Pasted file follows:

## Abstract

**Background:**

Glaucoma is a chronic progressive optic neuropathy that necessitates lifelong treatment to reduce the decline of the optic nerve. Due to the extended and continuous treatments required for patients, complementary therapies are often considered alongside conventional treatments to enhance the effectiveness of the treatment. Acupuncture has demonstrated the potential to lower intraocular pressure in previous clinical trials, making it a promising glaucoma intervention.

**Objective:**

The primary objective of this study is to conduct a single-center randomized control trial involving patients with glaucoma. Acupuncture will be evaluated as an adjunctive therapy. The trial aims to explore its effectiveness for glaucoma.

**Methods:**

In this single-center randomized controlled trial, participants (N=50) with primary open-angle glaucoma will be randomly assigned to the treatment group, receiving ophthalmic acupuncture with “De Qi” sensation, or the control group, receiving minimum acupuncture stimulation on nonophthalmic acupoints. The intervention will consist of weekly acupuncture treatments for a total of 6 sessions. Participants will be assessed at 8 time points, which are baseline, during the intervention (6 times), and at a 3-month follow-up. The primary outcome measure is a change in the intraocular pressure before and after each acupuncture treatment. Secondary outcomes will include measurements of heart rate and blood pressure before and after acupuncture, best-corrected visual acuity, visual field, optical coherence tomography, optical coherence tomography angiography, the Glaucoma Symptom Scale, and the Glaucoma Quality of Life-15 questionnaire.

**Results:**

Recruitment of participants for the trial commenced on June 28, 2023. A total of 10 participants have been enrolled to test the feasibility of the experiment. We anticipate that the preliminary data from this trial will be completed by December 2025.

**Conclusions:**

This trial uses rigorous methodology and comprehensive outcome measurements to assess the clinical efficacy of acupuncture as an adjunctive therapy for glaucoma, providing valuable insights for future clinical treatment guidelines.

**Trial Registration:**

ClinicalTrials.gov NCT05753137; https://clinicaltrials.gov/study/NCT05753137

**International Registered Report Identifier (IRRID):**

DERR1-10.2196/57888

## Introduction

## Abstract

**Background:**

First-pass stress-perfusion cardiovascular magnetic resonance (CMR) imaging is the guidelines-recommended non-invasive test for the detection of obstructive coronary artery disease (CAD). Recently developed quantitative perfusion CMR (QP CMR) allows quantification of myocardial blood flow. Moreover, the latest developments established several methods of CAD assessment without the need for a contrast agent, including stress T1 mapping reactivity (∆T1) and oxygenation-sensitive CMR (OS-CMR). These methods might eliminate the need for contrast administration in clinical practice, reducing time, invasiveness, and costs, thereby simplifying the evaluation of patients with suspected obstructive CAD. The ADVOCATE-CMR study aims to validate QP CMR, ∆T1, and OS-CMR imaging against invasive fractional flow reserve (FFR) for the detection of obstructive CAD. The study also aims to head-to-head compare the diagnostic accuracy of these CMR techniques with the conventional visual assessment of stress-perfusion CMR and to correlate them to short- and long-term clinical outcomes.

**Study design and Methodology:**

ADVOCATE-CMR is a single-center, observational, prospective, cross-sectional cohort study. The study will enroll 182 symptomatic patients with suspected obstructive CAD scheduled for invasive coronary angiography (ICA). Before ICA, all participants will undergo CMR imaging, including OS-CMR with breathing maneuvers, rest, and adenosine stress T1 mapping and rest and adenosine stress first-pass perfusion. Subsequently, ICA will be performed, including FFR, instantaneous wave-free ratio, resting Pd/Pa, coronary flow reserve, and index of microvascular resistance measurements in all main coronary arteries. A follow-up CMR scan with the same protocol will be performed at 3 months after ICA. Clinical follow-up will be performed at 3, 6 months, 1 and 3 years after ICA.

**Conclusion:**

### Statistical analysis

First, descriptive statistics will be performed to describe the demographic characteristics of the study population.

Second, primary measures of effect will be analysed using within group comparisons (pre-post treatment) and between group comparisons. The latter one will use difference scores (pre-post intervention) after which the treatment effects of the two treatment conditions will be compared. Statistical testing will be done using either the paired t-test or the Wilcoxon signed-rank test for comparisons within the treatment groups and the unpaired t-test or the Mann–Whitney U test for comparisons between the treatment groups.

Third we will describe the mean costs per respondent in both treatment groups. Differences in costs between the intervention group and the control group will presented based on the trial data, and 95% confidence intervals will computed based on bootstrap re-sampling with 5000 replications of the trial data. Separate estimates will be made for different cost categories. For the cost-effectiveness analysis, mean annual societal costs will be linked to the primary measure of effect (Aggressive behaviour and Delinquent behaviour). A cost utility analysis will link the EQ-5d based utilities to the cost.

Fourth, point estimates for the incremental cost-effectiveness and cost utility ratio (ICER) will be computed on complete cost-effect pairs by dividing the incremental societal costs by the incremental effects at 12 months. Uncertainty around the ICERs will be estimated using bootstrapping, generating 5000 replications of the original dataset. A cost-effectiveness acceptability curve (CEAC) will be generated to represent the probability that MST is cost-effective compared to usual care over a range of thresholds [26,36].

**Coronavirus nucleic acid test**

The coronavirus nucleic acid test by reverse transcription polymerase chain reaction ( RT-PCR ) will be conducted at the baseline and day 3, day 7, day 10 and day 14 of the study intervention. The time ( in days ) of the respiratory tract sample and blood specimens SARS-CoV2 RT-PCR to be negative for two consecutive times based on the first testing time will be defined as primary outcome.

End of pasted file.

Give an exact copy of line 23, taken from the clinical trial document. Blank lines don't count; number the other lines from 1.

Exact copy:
### Statistical analysis